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In Focus: The Name of God (Matthew 6:9)

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Have you ever read a verse that had word's in it that...well to be honest are only used in the Bible and rarely even in church settings? Matthew 6:9 is an incredibly important verse in Scripture. Jesus has just explained to his listeners what kind of behavior the Father can not stand. He goes on to explain how pointless arthe prayers of hypocrites. We then come to the section in Matthew 6 where Jesus gives us specific instruction. As a follower of Christ, when I read that Jesus said "Do this" I feel that warrants every aspect of my attention. So I begin to read verse 9 of Matthew 6 and it says:

"This, then, is how you should pray:" Pretty clear that He is going to show us an example. OK I'll be quiet. Let's listen on as He tells us how we should pray.

"Our Father in Heaven" OK so here we open up by directing our prayer specifically toward an individual. We are to pray to God the Father. We'll talk about His attribute of being omnipresent but here we acknowledge the Heaven from which He rules all of Creation.
With this statement we begin to acknowledge His place as ruler and our place as His loyal subjects.

"Hallowed be your name" There it is! Do you see it? It's the Bible verse word that I don't think I've EVER used outside of reading the verse. I'm not sure I've ever used it in a church setting except again when reading the Bible out loud. It's the word "hallowed." Most of the time we move on understanding that if Jesus used such a large word it must have been important so that's good enough. No it's not. Every word of Scripture, especially those spoken by Jesus carry such significance that it is never OK to 'just move on.' So before we move on the rest of the prayer, let's focus today on this one word because through our prayers, we are to make God's name "Hallowed."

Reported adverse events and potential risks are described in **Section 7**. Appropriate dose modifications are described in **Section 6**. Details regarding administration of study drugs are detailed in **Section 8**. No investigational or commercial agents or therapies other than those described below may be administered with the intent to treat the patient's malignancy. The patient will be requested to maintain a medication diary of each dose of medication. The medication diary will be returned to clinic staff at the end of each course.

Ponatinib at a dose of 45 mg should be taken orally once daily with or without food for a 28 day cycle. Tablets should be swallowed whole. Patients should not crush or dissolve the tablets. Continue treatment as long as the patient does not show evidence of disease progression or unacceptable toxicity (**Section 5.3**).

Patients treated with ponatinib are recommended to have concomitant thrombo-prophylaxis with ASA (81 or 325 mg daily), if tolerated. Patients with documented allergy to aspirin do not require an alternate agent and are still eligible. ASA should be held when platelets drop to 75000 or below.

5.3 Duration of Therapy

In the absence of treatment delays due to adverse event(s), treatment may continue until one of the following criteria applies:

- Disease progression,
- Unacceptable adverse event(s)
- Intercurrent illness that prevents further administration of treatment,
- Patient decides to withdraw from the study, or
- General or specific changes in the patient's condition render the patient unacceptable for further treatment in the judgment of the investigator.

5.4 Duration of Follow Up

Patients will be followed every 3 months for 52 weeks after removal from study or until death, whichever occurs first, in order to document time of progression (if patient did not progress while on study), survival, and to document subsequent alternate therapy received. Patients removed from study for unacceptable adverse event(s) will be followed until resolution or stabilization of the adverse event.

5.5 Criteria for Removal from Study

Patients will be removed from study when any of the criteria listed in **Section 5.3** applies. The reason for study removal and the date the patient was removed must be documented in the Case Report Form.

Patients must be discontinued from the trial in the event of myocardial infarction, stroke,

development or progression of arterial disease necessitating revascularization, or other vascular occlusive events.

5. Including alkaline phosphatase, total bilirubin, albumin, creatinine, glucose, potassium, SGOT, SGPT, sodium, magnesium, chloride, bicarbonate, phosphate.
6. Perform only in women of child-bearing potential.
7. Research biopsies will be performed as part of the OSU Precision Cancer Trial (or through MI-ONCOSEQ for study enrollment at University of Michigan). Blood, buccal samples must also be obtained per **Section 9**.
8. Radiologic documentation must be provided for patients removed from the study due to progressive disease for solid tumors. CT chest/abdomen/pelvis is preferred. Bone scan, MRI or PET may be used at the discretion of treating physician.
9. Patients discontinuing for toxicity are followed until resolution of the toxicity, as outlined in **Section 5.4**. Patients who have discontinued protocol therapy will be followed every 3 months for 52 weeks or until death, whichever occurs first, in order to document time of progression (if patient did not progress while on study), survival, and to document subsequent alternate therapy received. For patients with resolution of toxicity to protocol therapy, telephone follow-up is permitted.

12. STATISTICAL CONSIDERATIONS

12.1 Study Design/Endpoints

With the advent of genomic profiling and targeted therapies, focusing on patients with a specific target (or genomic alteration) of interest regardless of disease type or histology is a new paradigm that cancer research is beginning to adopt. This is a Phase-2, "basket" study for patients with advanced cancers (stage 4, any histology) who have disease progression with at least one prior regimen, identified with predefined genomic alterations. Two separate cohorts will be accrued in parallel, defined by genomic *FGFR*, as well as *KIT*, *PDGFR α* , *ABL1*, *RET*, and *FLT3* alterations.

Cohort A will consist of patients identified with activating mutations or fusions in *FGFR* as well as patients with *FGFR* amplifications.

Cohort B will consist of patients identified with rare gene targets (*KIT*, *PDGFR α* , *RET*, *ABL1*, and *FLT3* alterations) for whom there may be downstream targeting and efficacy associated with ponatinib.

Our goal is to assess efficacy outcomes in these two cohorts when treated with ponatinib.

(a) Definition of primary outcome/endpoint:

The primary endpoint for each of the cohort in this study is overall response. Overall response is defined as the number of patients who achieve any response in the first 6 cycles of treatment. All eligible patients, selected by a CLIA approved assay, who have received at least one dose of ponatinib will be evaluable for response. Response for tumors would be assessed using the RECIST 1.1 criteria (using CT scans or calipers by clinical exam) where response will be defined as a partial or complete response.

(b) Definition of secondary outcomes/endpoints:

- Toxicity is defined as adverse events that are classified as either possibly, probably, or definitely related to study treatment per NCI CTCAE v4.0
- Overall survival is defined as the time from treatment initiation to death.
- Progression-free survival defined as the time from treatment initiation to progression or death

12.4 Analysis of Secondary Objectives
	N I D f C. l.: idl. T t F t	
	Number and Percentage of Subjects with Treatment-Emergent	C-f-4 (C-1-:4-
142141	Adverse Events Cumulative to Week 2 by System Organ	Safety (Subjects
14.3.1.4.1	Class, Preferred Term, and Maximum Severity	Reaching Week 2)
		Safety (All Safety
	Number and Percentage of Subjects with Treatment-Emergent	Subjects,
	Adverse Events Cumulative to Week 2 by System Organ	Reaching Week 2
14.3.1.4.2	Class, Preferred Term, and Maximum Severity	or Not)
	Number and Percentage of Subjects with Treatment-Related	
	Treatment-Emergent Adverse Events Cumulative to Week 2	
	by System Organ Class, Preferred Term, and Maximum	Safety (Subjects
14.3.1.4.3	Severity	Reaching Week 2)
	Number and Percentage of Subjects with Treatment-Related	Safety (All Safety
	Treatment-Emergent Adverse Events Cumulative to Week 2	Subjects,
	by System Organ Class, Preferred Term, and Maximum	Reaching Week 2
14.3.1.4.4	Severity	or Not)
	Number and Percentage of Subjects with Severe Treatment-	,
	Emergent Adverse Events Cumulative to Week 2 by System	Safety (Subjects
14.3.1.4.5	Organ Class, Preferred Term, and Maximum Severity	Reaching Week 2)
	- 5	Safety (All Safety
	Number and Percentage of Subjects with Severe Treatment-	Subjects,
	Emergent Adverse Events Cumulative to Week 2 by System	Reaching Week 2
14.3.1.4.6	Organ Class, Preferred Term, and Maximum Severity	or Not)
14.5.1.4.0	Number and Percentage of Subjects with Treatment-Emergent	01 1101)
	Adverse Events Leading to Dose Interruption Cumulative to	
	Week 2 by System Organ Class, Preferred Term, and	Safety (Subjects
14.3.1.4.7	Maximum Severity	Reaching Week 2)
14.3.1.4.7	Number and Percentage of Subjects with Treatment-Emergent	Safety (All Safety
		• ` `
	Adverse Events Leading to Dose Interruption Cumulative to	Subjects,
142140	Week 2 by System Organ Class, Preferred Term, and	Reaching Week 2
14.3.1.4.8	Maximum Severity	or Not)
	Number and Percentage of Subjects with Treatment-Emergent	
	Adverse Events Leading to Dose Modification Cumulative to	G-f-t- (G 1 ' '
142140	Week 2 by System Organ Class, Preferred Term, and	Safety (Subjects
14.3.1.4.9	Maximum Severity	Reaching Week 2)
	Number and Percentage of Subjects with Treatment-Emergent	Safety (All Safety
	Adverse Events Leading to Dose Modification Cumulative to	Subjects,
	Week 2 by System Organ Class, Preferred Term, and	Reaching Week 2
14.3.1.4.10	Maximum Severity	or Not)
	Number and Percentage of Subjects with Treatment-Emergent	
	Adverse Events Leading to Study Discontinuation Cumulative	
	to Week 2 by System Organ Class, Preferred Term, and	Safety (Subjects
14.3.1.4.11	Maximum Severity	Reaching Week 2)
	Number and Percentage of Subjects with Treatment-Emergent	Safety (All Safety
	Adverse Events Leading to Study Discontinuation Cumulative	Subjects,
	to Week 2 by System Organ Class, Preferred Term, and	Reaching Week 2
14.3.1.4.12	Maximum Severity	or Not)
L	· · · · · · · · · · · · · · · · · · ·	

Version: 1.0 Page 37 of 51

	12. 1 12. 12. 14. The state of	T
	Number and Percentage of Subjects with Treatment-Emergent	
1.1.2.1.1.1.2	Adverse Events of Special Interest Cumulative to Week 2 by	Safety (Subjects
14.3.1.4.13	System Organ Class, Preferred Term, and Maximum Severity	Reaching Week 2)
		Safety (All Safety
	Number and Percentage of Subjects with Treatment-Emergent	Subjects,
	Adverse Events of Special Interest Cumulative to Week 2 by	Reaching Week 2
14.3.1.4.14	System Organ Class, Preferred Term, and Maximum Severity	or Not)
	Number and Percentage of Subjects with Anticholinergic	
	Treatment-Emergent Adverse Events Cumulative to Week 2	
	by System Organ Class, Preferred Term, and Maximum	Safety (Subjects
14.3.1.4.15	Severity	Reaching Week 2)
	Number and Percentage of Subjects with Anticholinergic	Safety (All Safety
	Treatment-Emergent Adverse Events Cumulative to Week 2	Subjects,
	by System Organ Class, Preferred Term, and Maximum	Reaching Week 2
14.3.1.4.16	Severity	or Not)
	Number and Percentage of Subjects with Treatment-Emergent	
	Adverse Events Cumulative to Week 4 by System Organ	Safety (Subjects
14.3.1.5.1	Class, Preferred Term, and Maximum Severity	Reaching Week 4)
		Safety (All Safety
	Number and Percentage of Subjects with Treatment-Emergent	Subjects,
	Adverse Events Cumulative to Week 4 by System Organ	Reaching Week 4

If you look at the many translations of the Bible from KJV to NIV, from RSV to the NASB, most all of the literal translations of the Bible use the word "hallowed" in this verse. Some of the paraphrases and thought for thought translations of the Bible use the word "revered" and "holy" in this place.

So let's take a look at what word Matthew used when he wrote down what Jesus said. The word as it would be spelled with English letters is "Hagiazo" (Ha-gee-ad'-zo). This word comes from the Greek word that means Holy. This literally means that we are asking for God's name to be made Holy. As described by the Greek scholars it means to be set apart, to be held separately from profane things, to be cleaned or cleansed. It is an active word which means that it is what we say and do that fulfills this statement. Remember the statement was not that we were asking God to be hallowed but rather His name. One of the biggest reasons so many translations have retained this word is for familiarity that people have associated with this verse.

We have the opportunity with our words, with our actions, with our thoughts, etc. to bring glory to God's name or to bring shame to His name (Romans 2:24). So as we come before the Father and acknowledge Him as King of all on His throne in Heaven, let's make sure that with every effort we have, we are attempting to make his name Hagiazo throughout our world.

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